The devastating November fires created tens of millions of dollars in property damage. Is there something the state can do to help prevent more of these record-breaking fires?
What are lawmakers doing about wildfire prevention?
California has extreme weather conditions, an arid climate and hilly geography. This means wildfires strike quickly and viciously. Lawmakers and charities are trying to introduce different fire prevention methods to help. These include the following:
- Encouraging homeowners to build fire breaks around homes
- Inspecting at-risk homes
- Offering free smoke alarms and installation
- Tripling the number of prescribed fires
Prescribed burns are controversial. They create unpleasant smoke and threaten endangered native wildlife. Some environmentalists claim a better approach is to responsibly clear government-protected forests of dead and dying trees. This approach would require significant funding and labor.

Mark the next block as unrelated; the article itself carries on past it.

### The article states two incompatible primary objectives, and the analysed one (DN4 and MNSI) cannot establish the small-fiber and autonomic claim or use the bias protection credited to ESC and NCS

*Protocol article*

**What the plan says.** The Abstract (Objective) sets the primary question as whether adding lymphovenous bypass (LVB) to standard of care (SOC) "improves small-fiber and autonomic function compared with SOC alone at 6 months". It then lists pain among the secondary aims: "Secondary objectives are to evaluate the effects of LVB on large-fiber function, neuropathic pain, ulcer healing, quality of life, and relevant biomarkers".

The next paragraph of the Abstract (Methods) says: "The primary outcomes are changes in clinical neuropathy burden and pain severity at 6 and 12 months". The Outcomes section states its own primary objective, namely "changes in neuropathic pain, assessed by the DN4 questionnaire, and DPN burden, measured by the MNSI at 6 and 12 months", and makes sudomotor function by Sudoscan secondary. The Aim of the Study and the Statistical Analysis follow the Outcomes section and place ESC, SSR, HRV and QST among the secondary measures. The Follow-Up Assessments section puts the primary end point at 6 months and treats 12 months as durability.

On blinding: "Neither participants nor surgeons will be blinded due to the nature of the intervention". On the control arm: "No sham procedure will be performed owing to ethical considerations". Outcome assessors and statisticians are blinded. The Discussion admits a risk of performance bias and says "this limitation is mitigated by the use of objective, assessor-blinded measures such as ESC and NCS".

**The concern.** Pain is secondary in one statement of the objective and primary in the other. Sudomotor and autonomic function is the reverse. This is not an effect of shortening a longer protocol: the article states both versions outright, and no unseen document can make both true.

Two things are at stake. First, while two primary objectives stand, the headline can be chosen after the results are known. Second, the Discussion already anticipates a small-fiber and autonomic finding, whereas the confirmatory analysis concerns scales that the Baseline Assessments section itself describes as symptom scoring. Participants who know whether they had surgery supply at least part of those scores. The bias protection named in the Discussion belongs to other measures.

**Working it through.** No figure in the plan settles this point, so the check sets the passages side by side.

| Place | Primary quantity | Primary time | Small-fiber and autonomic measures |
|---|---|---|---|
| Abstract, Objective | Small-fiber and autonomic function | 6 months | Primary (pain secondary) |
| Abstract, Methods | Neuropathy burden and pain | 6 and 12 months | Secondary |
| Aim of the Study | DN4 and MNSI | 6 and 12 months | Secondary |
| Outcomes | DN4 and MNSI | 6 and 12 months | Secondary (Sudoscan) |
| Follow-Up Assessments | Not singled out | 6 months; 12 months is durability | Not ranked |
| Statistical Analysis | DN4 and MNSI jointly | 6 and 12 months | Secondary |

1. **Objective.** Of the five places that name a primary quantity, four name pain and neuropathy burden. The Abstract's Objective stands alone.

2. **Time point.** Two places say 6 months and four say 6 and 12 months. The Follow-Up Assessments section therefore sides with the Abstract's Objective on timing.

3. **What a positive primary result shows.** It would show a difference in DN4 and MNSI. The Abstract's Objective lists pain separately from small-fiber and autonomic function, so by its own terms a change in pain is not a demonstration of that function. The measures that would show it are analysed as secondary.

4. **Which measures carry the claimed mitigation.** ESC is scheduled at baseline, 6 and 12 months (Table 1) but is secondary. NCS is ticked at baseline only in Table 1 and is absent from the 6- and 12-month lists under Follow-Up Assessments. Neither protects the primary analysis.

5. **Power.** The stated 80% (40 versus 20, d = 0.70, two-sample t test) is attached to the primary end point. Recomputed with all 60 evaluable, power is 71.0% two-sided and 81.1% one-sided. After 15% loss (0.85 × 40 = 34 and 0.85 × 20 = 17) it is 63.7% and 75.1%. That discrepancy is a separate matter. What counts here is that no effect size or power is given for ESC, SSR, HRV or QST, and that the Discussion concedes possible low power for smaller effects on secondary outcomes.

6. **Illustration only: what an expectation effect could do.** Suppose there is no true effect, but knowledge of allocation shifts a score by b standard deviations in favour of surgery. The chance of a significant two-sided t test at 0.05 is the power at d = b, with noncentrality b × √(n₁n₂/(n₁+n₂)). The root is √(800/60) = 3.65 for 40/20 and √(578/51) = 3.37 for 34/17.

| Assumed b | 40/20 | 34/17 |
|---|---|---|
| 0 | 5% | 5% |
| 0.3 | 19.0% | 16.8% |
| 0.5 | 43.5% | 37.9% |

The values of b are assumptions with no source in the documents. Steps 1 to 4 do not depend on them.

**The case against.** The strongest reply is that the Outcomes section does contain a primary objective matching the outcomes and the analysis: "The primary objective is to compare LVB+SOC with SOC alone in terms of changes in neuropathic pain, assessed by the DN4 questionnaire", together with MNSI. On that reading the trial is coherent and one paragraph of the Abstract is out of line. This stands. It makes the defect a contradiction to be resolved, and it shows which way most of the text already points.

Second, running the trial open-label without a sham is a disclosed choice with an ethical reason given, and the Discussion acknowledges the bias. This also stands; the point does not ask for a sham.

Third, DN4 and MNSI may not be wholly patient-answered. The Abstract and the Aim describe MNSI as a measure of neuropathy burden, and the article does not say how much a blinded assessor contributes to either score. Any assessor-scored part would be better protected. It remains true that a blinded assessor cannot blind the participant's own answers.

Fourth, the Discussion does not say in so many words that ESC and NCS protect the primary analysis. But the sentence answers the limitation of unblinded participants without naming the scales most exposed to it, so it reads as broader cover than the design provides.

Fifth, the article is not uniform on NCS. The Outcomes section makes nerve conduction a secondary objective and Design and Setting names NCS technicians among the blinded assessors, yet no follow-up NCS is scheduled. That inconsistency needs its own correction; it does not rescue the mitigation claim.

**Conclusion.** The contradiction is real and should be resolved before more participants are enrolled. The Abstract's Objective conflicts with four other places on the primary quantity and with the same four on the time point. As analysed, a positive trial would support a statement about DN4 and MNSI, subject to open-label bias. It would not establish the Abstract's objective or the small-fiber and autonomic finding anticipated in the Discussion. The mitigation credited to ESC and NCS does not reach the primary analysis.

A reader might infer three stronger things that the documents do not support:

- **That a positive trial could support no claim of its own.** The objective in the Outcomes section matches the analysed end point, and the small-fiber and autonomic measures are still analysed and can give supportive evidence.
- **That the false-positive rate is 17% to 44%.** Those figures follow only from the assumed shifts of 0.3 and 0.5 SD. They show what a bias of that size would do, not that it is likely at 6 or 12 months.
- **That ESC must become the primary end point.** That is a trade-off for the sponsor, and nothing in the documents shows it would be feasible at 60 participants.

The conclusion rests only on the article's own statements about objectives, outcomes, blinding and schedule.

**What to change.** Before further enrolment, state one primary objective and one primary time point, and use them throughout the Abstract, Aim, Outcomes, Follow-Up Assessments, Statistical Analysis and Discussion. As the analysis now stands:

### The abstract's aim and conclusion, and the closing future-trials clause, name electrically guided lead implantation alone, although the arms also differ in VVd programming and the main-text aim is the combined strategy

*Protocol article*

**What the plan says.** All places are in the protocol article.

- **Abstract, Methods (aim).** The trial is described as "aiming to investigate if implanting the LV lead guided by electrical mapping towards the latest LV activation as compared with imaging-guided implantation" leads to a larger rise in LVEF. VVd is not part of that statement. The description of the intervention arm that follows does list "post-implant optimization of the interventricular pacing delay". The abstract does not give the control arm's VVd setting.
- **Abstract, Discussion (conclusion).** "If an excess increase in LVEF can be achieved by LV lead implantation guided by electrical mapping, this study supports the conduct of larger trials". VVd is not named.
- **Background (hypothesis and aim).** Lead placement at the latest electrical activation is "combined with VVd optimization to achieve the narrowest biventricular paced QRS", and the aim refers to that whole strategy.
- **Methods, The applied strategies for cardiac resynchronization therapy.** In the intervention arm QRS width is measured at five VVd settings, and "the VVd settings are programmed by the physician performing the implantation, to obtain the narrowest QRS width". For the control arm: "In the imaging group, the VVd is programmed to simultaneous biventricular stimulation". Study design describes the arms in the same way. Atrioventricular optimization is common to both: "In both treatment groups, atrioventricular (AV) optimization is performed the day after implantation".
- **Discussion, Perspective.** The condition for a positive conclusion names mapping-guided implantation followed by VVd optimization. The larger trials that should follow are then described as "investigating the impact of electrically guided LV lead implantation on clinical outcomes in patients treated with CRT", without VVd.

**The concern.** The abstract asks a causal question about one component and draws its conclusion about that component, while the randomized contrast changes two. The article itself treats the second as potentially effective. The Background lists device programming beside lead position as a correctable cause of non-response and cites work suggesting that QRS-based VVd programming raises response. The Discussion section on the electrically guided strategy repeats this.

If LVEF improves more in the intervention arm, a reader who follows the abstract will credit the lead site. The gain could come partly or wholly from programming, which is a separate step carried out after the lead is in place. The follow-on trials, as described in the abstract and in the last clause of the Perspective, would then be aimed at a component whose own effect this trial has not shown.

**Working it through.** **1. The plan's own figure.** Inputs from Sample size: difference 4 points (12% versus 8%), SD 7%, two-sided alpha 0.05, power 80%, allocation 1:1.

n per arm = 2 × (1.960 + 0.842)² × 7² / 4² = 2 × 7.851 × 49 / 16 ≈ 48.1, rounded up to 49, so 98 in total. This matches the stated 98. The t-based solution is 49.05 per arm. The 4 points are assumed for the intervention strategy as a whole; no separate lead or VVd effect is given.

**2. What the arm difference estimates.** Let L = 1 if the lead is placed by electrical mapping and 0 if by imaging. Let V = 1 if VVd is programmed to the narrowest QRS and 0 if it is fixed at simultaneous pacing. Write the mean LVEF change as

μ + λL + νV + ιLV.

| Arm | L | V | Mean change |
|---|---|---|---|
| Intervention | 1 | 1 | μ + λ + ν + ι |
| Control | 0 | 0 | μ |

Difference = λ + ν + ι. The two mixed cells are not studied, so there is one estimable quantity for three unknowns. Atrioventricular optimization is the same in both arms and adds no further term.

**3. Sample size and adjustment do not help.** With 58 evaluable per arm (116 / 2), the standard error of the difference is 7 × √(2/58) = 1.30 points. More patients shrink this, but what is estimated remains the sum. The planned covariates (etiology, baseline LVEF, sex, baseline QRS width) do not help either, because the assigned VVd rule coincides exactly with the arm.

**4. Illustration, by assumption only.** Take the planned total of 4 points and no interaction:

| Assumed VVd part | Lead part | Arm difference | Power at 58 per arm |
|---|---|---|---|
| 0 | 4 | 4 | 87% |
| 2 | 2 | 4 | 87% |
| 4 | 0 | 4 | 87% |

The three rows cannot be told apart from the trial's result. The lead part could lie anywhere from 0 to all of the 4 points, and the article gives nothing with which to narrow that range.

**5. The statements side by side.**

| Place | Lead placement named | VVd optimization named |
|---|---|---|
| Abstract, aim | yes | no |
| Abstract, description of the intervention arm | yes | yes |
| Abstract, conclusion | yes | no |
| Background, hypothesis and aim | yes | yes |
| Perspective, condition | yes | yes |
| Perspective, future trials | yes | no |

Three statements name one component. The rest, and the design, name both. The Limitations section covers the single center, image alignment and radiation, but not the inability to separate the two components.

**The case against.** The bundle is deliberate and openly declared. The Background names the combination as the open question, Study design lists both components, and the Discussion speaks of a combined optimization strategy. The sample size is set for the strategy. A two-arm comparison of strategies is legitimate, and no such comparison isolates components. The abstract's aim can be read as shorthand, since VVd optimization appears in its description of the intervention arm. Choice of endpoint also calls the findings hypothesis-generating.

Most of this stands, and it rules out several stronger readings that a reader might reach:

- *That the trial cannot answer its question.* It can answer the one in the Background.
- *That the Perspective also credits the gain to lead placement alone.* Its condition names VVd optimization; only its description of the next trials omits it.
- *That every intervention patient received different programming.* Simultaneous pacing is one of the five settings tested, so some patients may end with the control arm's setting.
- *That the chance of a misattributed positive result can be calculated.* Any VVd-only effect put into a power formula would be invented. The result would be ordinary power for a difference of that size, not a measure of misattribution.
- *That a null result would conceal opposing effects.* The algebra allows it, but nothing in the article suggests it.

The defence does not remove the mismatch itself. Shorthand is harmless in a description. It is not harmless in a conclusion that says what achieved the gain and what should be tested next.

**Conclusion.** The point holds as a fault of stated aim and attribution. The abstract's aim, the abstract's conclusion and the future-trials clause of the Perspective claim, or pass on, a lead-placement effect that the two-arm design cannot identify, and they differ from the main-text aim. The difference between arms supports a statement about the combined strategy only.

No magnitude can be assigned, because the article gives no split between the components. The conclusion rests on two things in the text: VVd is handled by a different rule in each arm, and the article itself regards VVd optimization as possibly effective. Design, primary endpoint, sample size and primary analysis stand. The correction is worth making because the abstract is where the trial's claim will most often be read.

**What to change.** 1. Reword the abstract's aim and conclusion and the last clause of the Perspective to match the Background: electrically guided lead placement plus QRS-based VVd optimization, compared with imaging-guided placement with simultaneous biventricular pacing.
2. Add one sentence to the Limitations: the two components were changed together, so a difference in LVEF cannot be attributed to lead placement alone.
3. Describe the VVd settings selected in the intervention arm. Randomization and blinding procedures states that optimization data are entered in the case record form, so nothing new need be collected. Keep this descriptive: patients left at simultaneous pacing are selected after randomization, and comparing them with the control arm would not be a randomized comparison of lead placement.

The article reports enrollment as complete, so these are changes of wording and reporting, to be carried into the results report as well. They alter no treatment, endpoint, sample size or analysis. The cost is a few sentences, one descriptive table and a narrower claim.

However, this might not be enough. Researchers at U.C. Berkeley generated simulations to try to predict how much land should be left strategically undeveloped. They have found that when homes are closer together, they are less likely to burn. This undeveloped land could reduce people's exposure to wildfires.
Each fire teaches researchers more about what starts and what stops a fire. Often, creating defensible landscapes and using fire-resistant materials as recommended is your best defense against wildfire property damage.
What can property owners do?
If you are concerned about future property damage from wildfires, it is important to learn how to protect yourself. Different government bodies regularly publish new research and daily weather forecasts to help residents prevent wildfires.
Wildfires today are more destructive than ever before. If your property was damaged in a wildfire last year, your insurance should cover the damage. If you are having difficulty collecting the benefits you are owed, seek legal help.